We then went on towards the coastal plains of Trapani in the west of Sicily – which was for me a place ruined with industrialization and the awful sudden architecture which had come with it: ugly concrete skeletons, many abandoned and illegal, drab stucco surfaces, surrounded with desolate grounds, and trash.  We moved quickly on, passing through a number of smaller towns of the same quality, though some imagined themselves vacation beach towns, though it is difficult to imagine any pleasure in being there.  Failing to find a hotel or B&B we ended late in the evening in a rural agri-tourismo place near Selinunte, which when morning came revealed a curious place with a little ill-kept zoo run by some people from Milano who had escaped to rural Sicily a decade ago – there was a tinge of hippie-life to the place, for better and worse.  The animals could have, in my view, been better cared for – they can’t read the ecological messages posted here and there, but they could have more and better tended space.

Selinunte after the Carthaginians got finished

Ragusa, Modica, and Scicli, are three small cities close by each other, inverting the usual mountain-top siting, thanks to earthquakes, after which the wealthy class of 1600 chose to rebuild below, presumably as the dangers of constant warring had subsided.  The results are small treasures of Baroque churches and palaces nestled up against the steep valley sides, the streets and stairways cascading down in a cubist jumble of planes, a delight to the eye, if not the legs or car clutch.  Here again the Sicilian reality though intrudes, and much of this is in a state of advanced disrepair, though some restoration has taken place, and with it, the concomitant gaggle of tourists and places to relieve them of their money.  B&B’s are omnipresent.  We ended in one in a grungy beach town just down the road from Scicli.

ScicliDuomo of Modica

The next morning we went on to Selinunte, a former Greek city left a pile of rubble by the Cathaginians, way back in 250BC.  As seemingly almost everything of such a nature in Sicily, it was encrusted with a tourist town, and the price for entry was 8 Euro, or about ten bucks.  Each.  What one saw were the handful of columns left standing, and a sequence of mounds of rubble in which bits of massive carved lintels and columns hinted at the scale and impressiveness of what had been a city of 200,000, completely upturned, burned and laid waste in the Punic wars.  Ample food for thoughts on the nature of we humans.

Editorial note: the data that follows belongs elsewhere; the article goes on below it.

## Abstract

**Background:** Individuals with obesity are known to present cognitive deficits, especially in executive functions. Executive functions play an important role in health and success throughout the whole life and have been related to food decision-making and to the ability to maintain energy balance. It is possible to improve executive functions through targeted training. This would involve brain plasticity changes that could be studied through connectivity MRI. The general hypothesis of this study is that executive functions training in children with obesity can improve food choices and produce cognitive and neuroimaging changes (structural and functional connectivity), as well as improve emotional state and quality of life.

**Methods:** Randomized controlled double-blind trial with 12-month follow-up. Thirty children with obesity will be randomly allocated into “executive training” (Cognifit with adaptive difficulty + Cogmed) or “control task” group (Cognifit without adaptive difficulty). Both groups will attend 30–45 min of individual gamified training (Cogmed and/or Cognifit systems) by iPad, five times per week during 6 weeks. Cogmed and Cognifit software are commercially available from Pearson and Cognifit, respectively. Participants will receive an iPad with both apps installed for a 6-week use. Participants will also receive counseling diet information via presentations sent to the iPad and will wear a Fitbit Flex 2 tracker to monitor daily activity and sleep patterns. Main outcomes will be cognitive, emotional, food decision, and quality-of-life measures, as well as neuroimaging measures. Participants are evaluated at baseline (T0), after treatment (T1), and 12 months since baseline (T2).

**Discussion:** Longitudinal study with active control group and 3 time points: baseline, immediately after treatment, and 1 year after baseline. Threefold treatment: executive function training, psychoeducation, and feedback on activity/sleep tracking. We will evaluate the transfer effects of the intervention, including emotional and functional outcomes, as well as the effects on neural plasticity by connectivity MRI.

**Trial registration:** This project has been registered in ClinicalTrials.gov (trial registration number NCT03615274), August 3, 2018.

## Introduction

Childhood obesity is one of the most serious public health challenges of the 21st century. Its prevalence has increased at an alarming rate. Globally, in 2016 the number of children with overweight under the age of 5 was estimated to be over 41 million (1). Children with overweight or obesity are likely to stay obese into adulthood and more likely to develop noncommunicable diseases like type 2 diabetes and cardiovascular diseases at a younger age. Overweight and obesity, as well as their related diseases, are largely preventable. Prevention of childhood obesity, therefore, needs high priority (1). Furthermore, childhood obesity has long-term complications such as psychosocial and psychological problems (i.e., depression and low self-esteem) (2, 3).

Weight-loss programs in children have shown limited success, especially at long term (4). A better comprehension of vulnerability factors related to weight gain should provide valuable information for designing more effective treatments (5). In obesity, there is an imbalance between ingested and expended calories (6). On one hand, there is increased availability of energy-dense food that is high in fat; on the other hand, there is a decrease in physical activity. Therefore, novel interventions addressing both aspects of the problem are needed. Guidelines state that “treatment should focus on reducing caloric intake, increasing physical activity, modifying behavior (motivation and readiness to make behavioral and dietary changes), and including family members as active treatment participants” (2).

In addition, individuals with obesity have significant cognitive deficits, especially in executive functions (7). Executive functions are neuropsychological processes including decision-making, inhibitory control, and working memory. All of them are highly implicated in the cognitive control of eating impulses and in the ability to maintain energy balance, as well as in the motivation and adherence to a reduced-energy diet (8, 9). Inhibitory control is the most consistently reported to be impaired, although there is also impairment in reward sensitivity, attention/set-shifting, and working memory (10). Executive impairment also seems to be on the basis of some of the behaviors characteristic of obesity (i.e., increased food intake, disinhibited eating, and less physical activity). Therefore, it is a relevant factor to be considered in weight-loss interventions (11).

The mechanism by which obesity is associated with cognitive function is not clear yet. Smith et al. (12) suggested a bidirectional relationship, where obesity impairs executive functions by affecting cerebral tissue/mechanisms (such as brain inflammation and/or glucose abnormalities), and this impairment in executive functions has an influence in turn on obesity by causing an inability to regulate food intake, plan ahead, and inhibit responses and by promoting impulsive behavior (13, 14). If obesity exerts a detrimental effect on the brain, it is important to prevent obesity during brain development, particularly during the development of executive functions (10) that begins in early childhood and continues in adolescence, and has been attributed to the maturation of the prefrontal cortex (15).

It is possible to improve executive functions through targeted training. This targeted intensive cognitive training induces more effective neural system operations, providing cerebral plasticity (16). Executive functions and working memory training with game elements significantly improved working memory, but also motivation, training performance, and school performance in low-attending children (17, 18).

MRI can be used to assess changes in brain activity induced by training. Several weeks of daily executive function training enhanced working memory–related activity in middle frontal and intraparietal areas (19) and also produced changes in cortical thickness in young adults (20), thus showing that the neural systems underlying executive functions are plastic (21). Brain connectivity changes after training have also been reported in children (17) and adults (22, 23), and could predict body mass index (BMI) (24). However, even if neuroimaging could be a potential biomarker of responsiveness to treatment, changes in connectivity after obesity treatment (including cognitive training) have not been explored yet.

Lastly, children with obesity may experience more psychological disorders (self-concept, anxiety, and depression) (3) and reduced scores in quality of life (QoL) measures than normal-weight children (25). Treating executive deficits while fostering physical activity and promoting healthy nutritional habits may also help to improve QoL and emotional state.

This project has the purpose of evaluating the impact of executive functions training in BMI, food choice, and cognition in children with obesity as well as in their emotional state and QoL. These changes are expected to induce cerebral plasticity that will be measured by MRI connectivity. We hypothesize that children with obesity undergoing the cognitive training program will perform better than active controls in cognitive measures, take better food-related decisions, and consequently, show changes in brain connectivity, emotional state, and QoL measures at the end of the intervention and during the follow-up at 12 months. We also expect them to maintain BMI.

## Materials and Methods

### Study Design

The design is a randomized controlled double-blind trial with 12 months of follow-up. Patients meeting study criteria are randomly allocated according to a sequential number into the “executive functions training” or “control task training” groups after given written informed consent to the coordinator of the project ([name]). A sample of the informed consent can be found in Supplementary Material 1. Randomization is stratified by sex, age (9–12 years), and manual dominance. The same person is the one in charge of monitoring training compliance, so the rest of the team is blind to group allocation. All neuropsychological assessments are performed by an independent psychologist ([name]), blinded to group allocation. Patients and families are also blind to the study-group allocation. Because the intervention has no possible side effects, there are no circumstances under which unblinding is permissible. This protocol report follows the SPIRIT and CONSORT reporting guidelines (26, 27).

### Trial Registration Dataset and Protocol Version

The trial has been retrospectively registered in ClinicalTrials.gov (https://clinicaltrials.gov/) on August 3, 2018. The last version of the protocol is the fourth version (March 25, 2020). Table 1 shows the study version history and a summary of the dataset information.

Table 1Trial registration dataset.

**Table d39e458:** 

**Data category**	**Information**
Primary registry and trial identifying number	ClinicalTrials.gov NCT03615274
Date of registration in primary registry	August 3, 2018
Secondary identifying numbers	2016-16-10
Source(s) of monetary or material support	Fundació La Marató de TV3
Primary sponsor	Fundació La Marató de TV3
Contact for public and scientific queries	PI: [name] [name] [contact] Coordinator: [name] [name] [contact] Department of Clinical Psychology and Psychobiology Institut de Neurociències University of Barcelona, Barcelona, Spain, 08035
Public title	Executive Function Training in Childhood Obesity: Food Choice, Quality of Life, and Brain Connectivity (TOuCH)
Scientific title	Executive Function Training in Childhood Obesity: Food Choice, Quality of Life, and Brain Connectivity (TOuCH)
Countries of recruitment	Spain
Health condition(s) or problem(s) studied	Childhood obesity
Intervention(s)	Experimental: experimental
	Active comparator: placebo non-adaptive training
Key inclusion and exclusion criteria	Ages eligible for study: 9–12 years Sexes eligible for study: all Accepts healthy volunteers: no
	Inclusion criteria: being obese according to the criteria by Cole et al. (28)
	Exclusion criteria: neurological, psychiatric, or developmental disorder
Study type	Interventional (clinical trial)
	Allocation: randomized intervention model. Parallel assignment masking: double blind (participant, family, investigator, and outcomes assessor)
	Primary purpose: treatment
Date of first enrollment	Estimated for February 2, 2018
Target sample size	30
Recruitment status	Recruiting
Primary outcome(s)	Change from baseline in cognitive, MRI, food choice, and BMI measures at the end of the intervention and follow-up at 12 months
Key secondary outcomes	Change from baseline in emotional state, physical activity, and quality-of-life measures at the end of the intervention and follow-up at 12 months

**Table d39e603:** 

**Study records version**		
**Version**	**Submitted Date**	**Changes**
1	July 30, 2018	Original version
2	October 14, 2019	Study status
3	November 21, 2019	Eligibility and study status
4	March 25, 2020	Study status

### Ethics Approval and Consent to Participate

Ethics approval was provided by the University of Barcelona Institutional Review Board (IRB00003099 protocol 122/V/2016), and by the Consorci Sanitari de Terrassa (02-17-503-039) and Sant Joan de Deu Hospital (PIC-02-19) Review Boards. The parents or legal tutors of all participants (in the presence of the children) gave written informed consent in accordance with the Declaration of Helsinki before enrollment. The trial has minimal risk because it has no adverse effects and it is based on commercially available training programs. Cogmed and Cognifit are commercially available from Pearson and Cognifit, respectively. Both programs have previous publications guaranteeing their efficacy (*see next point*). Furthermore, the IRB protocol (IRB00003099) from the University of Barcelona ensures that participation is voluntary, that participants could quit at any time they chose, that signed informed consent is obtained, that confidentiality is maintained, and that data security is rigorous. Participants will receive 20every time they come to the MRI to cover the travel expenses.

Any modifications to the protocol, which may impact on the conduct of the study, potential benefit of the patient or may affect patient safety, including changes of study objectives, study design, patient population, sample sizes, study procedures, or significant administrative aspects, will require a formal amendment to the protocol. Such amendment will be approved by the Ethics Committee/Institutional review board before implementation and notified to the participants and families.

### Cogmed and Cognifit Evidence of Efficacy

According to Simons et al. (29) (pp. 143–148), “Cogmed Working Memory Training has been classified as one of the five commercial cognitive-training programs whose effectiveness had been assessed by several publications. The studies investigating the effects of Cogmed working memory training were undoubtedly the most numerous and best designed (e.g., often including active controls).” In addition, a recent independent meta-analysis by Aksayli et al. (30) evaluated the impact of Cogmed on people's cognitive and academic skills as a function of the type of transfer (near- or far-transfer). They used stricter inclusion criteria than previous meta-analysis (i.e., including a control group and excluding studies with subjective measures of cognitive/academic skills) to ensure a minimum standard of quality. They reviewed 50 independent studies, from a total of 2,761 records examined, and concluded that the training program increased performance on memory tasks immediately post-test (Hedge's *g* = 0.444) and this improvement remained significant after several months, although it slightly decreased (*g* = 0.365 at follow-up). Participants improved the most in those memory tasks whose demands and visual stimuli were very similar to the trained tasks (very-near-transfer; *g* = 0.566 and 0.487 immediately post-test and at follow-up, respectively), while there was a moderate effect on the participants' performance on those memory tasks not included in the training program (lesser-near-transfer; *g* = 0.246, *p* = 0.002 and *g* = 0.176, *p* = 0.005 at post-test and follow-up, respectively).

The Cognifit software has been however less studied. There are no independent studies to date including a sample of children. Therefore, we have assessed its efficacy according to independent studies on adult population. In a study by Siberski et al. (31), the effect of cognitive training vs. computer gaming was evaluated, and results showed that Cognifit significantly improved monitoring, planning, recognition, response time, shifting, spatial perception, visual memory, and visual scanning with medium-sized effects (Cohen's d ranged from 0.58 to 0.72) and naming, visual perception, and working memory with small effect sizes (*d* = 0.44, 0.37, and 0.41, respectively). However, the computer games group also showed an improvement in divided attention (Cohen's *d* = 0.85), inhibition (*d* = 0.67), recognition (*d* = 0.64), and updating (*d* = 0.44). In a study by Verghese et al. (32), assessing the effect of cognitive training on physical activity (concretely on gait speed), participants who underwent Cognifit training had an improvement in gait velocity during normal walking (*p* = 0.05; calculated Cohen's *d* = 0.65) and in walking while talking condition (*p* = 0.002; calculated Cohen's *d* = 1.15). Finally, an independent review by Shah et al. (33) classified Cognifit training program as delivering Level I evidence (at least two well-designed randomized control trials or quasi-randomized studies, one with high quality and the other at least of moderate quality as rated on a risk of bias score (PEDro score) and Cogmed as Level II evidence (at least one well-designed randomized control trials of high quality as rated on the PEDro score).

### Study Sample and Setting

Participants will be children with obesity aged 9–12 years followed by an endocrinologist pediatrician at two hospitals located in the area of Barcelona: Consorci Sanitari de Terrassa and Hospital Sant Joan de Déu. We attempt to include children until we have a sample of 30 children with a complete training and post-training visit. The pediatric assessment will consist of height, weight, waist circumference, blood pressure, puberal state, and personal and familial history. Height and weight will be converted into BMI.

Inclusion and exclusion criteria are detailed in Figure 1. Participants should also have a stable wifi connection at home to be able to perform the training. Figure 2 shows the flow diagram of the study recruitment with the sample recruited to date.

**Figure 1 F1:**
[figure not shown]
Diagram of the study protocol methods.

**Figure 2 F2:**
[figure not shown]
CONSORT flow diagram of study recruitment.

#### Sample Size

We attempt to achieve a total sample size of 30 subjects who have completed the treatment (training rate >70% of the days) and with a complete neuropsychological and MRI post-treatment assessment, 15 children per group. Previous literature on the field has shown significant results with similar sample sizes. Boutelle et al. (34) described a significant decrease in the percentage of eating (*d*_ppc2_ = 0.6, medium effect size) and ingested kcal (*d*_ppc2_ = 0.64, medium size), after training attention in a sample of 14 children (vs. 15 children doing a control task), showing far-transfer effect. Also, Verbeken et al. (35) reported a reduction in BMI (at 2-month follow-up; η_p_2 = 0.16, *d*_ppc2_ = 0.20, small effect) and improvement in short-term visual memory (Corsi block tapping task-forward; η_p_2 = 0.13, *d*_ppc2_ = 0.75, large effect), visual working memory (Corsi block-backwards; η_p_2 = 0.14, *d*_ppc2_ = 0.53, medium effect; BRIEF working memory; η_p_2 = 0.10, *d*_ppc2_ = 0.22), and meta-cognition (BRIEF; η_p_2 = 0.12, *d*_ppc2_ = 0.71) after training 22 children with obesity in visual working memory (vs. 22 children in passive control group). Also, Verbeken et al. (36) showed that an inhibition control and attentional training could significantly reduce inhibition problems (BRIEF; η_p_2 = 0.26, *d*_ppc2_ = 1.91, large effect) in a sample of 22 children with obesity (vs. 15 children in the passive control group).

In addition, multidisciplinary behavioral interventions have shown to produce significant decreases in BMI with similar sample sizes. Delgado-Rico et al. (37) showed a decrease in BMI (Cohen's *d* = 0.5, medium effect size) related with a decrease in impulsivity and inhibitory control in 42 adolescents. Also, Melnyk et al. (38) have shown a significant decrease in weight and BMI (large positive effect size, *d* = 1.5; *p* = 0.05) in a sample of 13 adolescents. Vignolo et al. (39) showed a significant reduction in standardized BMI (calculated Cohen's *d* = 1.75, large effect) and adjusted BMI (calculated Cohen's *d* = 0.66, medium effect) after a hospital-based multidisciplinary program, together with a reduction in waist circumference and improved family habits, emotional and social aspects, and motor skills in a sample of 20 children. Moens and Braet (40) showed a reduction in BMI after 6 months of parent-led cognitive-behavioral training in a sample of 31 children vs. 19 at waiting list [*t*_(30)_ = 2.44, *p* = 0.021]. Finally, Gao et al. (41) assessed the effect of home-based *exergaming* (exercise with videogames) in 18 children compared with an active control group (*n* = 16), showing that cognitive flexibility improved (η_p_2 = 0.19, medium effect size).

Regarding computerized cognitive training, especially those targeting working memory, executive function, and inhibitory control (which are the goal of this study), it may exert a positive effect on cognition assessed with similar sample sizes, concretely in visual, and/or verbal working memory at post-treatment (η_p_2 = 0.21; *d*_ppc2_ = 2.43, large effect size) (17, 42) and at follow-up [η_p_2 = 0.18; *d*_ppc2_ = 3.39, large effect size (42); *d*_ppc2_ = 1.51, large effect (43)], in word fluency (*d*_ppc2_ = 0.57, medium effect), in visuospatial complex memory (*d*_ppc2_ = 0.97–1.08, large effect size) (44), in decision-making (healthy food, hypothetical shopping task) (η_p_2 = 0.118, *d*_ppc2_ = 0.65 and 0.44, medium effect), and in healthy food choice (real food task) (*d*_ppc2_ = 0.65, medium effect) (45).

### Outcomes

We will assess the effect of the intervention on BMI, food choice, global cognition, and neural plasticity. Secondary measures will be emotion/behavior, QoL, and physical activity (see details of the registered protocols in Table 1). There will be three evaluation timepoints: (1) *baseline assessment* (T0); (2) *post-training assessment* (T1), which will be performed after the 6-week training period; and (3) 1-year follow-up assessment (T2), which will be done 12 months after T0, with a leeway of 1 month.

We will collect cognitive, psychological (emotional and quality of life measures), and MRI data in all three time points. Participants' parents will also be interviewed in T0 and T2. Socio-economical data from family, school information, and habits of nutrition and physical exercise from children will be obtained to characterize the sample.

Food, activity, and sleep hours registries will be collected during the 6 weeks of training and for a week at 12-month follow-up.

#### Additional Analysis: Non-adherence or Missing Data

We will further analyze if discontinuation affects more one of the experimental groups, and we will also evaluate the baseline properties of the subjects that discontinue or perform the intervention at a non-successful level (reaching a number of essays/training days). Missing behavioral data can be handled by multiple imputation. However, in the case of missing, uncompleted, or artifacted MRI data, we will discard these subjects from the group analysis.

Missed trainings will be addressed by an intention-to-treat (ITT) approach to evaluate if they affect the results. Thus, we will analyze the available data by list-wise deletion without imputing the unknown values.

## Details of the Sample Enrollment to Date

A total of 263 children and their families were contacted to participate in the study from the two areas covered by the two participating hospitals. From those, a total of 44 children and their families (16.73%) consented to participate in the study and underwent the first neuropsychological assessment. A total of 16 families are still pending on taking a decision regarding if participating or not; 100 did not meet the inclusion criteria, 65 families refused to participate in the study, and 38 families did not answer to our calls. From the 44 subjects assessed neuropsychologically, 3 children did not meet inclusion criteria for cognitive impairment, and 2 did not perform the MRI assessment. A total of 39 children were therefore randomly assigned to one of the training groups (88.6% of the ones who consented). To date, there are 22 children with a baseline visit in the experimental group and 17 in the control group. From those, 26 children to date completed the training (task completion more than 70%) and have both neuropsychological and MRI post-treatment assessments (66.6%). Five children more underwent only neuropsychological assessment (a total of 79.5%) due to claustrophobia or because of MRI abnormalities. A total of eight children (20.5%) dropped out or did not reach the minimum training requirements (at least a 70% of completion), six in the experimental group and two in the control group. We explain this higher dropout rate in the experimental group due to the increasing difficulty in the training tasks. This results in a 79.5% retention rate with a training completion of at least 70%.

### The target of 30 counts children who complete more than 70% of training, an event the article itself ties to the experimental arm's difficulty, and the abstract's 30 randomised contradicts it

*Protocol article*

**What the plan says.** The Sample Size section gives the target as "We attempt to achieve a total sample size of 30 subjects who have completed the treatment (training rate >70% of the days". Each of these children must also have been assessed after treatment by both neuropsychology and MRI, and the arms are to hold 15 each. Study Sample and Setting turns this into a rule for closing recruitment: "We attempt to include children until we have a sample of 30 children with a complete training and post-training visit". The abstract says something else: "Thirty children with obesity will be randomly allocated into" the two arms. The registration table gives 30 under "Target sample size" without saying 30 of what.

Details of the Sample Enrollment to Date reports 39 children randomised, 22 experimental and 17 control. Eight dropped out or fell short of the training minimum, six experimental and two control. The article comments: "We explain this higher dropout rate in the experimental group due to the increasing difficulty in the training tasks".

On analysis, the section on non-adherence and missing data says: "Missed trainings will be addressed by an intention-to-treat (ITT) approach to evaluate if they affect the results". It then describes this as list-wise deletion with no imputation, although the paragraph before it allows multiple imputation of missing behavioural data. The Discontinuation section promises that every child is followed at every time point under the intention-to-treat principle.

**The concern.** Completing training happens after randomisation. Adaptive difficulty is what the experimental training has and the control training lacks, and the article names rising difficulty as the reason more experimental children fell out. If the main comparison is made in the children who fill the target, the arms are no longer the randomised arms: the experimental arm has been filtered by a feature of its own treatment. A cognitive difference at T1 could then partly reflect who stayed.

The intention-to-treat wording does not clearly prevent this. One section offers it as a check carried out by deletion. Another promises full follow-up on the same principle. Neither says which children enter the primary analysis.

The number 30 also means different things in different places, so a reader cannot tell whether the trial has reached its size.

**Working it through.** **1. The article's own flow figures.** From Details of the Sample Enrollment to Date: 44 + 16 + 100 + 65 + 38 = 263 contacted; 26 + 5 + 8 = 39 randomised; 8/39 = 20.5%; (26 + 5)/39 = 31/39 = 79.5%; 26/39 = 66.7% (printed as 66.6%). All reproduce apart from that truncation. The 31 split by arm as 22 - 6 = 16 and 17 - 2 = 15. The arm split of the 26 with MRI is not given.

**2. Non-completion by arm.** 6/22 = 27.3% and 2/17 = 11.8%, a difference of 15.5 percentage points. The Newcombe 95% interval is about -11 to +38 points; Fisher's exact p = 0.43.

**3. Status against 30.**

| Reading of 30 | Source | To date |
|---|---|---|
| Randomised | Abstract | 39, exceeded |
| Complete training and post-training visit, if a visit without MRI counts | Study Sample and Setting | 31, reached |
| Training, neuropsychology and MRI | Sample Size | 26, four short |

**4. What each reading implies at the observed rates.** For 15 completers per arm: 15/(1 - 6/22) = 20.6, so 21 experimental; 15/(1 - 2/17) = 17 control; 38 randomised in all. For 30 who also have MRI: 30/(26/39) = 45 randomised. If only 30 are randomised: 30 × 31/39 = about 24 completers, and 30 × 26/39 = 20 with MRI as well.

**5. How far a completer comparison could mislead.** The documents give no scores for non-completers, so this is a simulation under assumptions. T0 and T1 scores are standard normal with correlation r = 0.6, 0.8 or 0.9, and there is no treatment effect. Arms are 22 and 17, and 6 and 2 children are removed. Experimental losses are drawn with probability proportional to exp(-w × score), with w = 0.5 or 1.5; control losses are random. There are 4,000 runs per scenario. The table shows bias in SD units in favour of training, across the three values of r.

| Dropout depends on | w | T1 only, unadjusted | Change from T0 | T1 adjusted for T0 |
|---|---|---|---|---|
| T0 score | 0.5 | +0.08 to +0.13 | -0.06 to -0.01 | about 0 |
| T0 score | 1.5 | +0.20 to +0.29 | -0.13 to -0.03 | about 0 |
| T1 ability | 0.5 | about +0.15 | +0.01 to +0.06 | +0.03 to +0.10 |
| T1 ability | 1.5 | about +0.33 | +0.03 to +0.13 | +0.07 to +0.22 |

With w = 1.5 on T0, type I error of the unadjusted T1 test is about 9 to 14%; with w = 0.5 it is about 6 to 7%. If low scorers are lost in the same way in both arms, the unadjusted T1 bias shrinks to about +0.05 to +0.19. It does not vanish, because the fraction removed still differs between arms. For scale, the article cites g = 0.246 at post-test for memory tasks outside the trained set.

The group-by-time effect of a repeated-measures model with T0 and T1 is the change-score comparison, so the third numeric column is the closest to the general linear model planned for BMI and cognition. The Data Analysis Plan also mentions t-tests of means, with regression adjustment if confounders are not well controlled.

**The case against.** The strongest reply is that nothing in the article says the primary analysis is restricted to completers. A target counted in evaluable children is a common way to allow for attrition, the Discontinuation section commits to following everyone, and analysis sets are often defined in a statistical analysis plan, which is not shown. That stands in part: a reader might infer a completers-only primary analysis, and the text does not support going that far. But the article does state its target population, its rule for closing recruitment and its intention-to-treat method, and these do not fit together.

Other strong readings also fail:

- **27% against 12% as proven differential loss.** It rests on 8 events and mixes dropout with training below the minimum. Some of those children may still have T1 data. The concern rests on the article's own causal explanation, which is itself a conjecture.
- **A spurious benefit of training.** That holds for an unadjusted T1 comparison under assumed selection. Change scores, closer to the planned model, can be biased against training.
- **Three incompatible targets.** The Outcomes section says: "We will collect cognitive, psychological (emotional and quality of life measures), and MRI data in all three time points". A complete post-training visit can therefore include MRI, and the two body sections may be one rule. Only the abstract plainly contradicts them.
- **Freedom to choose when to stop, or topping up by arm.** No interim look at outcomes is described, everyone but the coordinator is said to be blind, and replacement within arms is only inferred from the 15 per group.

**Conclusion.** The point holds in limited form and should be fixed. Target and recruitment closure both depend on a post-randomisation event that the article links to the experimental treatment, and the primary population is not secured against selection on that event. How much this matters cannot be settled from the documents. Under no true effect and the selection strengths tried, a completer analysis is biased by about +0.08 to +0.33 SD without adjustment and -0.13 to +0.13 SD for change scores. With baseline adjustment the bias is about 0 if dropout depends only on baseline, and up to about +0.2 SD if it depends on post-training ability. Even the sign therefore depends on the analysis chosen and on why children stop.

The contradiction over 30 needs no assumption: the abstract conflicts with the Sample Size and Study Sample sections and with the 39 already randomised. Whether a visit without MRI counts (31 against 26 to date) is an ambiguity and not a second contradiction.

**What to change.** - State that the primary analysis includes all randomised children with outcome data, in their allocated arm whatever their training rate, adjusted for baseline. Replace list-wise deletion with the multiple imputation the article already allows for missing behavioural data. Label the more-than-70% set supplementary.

Duomo, Agrigento

Pasticceria in GelaMarcella and Maria Asun

We moved on to Agrigento and a false B&B, where we spent a hot afternoon wandering the more intact ruins of the Valley of the Temples, and ended with a rest in a lovely garden embedded within, run by an ecological organization.  In the B&B we met a charming woman from the north of Spain, Basque country, Maria Asun.  We spent the day with her and the next day she accompanied us to the grim, modestly well-known industrial town of Gela, famed for the number of mafia murders that once occurred there daily.  The aura of the town seemed to warrant this fame, and taking Maria Asun to the train station to catch a ride back to Agrigento, we stayed another hour and a half to assure she got on and away safely.  Gela did not seem a hospitable place, and a woman in a café where we had a coffee cautioned a lone woman at the station was not a good idea.  Seeing her off, Marcella and I moved along toward Siracusa, spending a few nights there, taking some long walk on the small island which is its center.   I had been there some years ago, a ghostly place on the verge of collapse.  It has now been subject to some restoration – the duomo, and some palaces – and some gentrification, but some old neighborhoods  remain, with some graffiti indicating a certain resistance to the changes being imposed by the monied classes.

Cornice of palazzo in SiracusaGreek temple columns embedded in wall of Siracusa’s cathedral

Finally we headed to Gallodoro, stopping for a few hours in Catania, a run-down but interesting city, it’s center piazza surrounded by Baroque churches in various states of decay vaguely suggestive of those things which make Palermo attractive.  Lunch in a rosticceria and then a visit to the castello which had a very nice little museum brought us almost to the close of our journey in Sicilia.

Castello in Catania

The family which runs the rosticceria Zuccaro in Catania

[Posted from Matera, Basilicata, August 23, 2010.  For more on Sicily see my other blog,]


  1. down, it resonates with me. Good property deals and good food, Hmmmm.

  2. Lovely pictures too. Hope you two make it to Livingston Montana next year! I’ll buy the good wine.

    • Hi Terri – well it’d take a different weather than you are used to – like hot all year long. But maybe for the cannolli and all their good food its worth it, except it is lethally weighty. Re next year – we will decide in next 4 months if to leave the safety of a cushy well-paid job and hit the road to shoot and visit friends in a last hurrah or whether to chicken out and stay another year. All acquaintances seem to advise keeping the job in the current world situation. But I chomp at the bit. So likely see you then. Ciao